I still remember the day when I first got my periods. I was at school. When the bell rang, signalling that school had ended, I was walking down the stairs when one of my friends said, “Psst, take my sweater and wrap it around your dress!”
In those days, Whisper was non-existent, tampons were alien to the place where I lived in and any mention of moon cups would elicit a “What? Come again?” reaction from pretty much everyone. The only sanitary napkins then available were of the hardly-absorbent-immensely-leakysort. Mum used to buy those for me, and[inlinetweet prefix=”null” tweeter=”null” suffix=”null”] I used to live out my days worrying about leakage[/inlinetweet], red spots on the bed sheets and of course the whole world finding out that I was having my periods.
My parents were very loving but they belonged to a different generation. Mum came from a family where women were not allowed to touch food, water and religious items during their periods. They were not considered pure during their menstruating days and were not allowed to enter temples or any sacred places of worship. Naturally, she passed on those instructions and guidelines to me. So those four days, numbered by the days after which I was expected to customarily wash my hair to signal an end to my untouchability, I became a person that must be left alone at the very least.
I was of no use in the kitchen, couldn’t touch the water vessel/s and food items and could not enter the mandir. I had to ask for anything that I wanted, whether it was water or food and that added to the already existing humiliation that everyone in the house now knew about my periods. Yeah, that was definitely what I wanted as a teenager just finding her footing in the big bad world out there!
Thankfully, my mum did talk to me about the whys and whats of menstruation and the medical side of it. But that didn’t do much for the fear or rather the disgust I developed against it. And so I ploughed on. Adding to my misery were menstruating days when we traveled during the vacations, where I retreated more and more into my shell for fear of being singled out. Let alone enjoying my vacations, I spent most of my days waiting for those fated four days to arrive and worrying about whether the napkins would leak this time around or not.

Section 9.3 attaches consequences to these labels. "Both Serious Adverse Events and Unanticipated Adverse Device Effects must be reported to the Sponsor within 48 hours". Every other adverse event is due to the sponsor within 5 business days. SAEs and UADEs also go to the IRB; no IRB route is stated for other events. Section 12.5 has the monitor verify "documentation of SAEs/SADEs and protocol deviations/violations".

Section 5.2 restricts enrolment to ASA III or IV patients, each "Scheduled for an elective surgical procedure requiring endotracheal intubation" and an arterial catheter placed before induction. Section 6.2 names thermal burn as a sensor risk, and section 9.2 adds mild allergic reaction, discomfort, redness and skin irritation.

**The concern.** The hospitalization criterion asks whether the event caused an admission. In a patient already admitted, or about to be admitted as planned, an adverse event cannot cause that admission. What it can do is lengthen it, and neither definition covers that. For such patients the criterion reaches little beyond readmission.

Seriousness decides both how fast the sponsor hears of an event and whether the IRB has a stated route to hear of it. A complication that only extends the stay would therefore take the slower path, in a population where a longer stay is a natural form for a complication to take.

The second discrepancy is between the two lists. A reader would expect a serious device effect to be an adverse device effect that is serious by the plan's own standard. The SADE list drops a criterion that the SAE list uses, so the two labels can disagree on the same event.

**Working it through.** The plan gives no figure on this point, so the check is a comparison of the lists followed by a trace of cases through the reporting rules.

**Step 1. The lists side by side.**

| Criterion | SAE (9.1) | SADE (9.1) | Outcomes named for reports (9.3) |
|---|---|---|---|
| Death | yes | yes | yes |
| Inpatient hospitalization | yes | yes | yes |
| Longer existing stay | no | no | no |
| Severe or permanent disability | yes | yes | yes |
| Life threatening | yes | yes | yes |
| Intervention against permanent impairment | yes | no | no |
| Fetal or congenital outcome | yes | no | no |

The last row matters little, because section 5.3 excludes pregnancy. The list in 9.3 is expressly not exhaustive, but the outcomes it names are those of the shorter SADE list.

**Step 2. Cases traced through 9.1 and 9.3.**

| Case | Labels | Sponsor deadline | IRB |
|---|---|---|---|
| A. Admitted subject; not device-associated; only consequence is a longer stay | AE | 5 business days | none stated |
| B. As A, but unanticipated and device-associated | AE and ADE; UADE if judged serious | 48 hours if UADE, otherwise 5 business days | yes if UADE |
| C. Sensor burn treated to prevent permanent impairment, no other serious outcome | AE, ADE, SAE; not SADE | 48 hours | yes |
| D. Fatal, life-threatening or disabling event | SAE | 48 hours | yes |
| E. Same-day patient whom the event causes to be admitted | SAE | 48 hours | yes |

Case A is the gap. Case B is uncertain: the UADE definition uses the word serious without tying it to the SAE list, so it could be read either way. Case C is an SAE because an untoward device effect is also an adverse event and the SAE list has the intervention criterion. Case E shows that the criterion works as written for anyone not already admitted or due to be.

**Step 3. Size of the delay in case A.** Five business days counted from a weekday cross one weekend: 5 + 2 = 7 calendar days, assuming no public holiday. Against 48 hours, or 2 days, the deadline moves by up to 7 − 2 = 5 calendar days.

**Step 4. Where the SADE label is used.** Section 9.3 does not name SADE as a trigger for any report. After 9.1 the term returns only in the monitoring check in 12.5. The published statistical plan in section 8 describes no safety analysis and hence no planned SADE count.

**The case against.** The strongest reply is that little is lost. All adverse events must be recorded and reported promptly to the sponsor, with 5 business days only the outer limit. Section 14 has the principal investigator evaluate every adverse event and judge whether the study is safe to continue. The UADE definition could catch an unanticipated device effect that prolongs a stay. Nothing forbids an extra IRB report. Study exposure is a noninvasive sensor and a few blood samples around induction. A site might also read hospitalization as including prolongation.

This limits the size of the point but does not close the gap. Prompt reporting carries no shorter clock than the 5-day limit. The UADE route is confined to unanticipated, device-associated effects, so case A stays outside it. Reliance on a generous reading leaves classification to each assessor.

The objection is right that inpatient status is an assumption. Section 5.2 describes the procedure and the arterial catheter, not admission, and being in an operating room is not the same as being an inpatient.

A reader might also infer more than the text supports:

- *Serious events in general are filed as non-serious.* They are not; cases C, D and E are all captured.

Today, I have a little girl of my own. Thankfully the times have changed and immensely so. I am not anything like my mother, I am hardly spiritual and I most certainly don’t believe in meaningless rituals that are unquestioningly practiced at face value. For me, prayers are all about connecting with supernatural powers, at most lighting an incense or a diya, and thinking positively. I will never wish for my daughter to ever worry about things that bothered me so much while I was growing up. [inlinetweet prefix=”” tweeter=”” suffix=”null”]She will never be invisible in her own home. [/inlinetweet]She will never need to tell people around her when her periods will come this month or the next. No she won’t.
Author: Ajita Jabal Shah
Ajita Jabal Shah is a writer, blogger and a communications professional. She is a literature and creative-writing graduate She is also a working mother, wife and daughter and juggles her every day chores with a passion to weave words into magic! You can reach her on email@example.com.
Editor: Divya Rosaline4